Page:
David Rovics in Counterpunch:
This may sound either arrogant or forgetful, but I could not possibly remember the number of times I was in the same room or at the same protest as Desmond Tutu. And the main reason I know he was there is because I was there listening to him speak, often from a distance of not more than two meters or so. I say this not to associate myself with the great man — though I’ll forgive you for thinking I’m a terrible, narcissistic name-dropper — but just to be sure we all know this all really happened, because I saw and heard it.
It seems very important to mention, because of the way this man is already being remembered by the world’s pundits and politicians. As anyone could have predicted, Tutu is being remembered as the great opponent of apartheid in his native South Africa, who was one of the most recognized and most eloquent leaders of the anti-apartheid struggle there, for most of his adult life.
Being a leader in the movement to end apartheid in South Africa was probably the greatest achievement of the man’s life work, and it should come as a surprise to no one that this is the focus of his many obituaries, along with the Nobel he was awarded in 1984. After Martin Luther King, Jr.’s assassination, he was remembered by the establishment in much the same way, as a leader of the movement against apartheid in the US. The fact that he had become one of the most well-known and well-loved voices of the antiwar movement in the United States and around the world at the time of his death has largely been written out of the history books, a very inconvenient truth.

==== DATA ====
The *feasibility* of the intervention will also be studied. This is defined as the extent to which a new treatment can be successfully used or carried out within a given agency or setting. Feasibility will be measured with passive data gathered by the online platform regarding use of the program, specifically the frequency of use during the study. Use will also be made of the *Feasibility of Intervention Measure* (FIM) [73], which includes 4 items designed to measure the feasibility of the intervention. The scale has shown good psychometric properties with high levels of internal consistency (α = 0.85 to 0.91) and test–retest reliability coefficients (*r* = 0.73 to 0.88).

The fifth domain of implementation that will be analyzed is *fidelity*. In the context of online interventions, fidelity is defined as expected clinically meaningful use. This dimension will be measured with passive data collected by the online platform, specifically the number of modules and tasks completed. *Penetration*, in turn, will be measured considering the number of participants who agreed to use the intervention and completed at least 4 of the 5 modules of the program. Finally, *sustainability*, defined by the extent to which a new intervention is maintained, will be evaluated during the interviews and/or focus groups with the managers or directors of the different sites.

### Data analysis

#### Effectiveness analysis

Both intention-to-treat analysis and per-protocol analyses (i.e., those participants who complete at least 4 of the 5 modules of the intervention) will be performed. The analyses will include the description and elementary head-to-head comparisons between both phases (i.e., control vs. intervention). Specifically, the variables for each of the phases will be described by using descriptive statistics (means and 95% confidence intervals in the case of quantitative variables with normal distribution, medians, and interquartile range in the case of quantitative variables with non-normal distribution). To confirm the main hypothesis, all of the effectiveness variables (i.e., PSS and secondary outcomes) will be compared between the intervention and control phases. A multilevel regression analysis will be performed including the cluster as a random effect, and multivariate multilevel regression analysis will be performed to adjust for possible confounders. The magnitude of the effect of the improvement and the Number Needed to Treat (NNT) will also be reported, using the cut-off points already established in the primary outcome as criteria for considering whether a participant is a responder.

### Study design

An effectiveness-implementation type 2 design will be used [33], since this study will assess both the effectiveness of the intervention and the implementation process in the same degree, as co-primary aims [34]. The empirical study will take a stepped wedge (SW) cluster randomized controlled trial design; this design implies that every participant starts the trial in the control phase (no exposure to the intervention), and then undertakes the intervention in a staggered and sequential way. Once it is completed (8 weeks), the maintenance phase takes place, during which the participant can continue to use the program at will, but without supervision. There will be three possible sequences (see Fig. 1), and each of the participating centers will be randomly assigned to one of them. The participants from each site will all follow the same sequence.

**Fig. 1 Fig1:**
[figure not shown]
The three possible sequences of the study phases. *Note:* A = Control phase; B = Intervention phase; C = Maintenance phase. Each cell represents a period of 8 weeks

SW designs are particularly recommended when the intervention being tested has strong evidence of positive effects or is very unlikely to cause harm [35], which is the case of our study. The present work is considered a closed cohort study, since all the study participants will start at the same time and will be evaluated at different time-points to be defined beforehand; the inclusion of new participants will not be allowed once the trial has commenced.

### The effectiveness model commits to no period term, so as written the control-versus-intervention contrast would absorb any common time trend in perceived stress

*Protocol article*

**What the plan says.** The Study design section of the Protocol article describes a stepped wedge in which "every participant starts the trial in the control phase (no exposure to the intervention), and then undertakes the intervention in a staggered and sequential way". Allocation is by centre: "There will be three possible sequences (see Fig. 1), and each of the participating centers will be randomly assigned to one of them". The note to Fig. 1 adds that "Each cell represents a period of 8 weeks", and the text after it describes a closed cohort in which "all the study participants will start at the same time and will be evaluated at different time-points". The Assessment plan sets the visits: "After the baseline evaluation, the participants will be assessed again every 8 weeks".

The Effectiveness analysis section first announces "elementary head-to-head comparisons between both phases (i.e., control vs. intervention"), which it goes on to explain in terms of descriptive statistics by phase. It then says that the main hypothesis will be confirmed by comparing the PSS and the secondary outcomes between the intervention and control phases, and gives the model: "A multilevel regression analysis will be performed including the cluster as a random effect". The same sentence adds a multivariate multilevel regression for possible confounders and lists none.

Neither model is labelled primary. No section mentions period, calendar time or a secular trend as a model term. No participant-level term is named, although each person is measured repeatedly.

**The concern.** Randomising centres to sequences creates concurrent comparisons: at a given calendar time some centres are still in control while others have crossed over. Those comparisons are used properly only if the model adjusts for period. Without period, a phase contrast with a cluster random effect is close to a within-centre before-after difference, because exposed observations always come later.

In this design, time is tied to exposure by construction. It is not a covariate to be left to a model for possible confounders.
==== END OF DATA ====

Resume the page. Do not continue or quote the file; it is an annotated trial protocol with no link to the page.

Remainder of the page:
But as with Martin Luther King, many of the same political leaders commemorating Tutu today would have been unlikely to mention him a day earlier, lest Tutu take the opportunity to speak his mind. This is certainly why he was not invited to commemorate his friend and comrade, Nelson Mandela, at Mandela’s funeral eight years ago.